POW Earl G. Cobeil was assassinated by Fernando Vecino Alegret.

Elmer Davis wrote that after his release Major Jack Bomar, a Zoo survivor, described the brutal beating of Captain Earl G. Cobeil, an F-105F electronics warfare officer, by Cuban officer Fernando Vecino Alegret, known by the POWs as “Fidel.” Regarding Captain Cobeil, Bomar related that “He was completely catatonic. His body was ripped and torn everywhere…Hell cuffs appeared almost to have severed his wrists…Slivers of bamboo were imbedded in his bloodied shins, he was bleeding from everywhere, terribly swollen, a dirty yellowish black and purple [countenance] from head to toe.” To force Cobeil to talk “Fidel smashed a fist into the man’s face, driving him against the wall. Then he was brought to the center of the room and made to get down onto his knees. Screaming in rage, Fidel took a length of rubber hose from a guard and lashed it as hard as he could into the man’s face. The prisoner did not react; he did not cry out or even blink an eye. Again, and again, a dozen times, “Fidel” smashed the man’s face with the hose.”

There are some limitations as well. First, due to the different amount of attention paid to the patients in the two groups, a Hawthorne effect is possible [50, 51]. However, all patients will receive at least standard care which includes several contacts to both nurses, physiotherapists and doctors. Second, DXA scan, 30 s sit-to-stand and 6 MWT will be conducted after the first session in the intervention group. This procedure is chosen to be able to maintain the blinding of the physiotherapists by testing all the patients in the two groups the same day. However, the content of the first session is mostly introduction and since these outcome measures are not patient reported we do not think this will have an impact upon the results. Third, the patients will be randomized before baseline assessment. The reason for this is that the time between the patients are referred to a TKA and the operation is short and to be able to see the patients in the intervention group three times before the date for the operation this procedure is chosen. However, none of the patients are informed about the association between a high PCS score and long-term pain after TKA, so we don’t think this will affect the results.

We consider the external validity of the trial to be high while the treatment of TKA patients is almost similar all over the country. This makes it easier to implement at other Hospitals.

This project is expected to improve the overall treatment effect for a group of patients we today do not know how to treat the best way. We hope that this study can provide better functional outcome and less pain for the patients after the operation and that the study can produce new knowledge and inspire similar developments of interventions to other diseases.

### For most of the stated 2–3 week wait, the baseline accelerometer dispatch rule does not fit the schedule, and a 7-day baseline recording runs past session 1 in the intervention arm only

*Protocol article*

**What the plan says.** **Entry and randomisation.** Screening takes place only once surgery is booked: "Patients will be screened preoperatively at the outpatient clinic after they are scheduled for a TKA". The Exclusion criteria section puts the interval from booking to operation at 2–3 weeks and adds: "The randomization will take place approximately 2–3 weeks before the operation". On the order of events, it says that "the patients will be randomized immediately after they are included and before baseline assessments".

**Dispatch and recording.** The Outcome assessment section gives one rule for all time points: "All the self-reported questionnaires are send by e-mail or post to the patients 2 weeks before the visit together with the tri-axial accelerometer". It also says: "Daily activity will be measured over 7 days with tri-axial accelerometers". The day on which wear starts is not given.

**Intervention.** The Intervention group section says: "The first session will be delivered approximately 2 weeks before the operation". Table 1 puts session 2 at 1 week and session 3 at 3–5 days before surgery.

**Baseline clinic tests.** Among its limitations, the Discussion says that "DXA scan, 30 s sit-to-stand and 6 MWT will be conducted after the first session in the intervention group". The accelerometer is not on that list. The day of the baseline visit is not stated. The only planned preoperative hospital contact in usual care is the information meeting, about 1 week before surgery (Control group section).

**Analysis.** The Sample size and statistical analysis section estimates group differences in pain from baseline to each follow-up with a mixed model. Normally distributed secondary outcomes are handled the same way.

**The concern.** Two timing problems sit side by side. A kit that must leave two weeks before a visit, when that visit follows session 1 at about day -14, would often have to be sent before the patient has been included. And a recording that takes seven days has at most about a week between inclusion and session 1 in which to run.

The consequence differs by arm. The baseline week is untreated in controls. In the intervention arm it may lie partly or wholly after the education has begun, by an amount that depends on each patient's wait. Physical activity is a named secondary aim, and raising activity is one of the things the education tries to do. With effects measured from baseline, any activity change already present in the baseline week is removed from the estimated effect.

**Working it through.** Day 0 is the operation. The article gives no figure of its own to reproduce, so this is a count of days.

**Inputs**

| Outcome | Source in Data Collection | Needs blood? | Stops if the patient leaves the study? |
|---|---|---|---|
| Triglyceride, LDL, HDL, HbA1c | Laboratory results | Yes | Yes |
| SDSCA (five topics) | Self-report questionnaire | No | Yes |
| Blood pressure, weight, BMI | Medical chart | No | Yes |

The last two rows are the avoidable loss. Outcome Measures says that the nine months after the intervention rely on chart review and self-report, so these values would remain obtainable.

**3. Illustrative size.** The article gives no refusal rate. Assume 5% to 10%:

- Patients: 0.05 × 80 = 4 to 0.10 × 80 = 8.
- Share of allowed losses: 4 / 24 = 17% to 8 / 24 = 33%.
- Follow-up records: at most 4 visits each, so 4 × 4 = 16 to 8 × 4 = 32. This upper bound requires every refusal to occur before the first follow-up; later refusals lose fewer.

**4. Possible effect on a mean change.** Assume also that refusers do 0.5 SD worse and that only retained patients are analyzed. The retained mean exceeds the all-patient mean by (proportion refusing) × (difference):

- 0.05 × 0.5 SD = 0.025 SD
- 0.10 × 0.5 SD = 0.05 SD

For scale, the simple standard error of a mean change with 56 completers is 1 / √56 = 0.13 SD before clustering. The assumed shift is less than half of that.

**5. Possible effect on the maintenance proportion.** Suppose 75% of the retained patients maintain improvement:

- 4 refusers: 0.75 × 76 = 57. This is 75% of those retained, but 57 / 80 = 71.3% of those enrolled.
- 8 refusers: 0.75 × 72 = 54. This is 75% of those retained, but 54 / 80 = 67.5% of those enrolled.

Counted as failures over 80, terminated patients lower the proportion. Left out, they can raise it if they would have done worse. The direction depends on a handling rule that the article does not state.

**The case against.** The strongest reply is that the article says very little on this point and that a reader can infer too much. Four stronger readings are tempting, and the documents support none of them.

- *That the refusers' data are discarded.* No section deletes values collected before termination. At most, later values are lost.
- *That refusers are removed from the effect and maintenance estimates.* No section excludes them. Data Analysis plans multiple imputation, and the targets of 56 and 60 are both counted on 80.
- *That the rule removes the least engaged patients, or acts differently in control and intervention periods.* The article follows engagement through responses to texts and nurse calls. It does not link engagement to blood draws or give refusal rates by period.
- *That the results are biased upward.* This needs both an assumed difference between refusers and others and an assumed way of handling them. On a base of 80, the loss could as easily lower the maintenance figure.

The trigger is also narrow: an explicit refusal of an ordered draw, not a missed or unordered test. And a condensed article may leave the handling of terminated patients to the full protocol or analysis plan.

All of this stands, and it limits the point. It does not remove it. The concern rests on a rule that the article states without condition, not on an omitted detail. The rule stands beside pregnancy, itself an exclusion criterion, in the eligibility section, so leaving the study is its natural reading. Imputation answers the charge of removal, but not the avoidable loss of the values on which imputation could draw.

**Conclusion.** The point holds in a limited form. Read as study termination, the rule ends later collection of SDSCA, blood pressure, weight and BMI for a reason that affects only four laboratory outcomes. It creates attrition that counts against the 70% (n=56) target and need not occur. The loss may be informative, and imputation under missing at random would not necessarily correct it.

Because of his grotesque physical condition, Captain Cobeil was not repatriated. Instead, he was listed as “died in captivity,” and his remains returned in 1974 (Miami Herald, August 22, 1999 and Benge, Michael D. “The Cuban Torture Program, Testimony before the House International Relations Committee, Chaired by the Honorable Benjamin A. Gilman, November 4, 1999.)

Major James Kasler flew 91 combat missions on a F-101 when his aircraft was hit and forced to eject on August 8, 1966. He was captured and spent 2,401 days in captivity.

For more than a month in 1967, Kasler was the target of nearly continuous daily torture. He received his third award of the Air Force Cross for resisting torture inflicted on him over a two-month period during the summer of 1968 to coerce his cooperation with visiting anti-war delegations and propaganda film makers.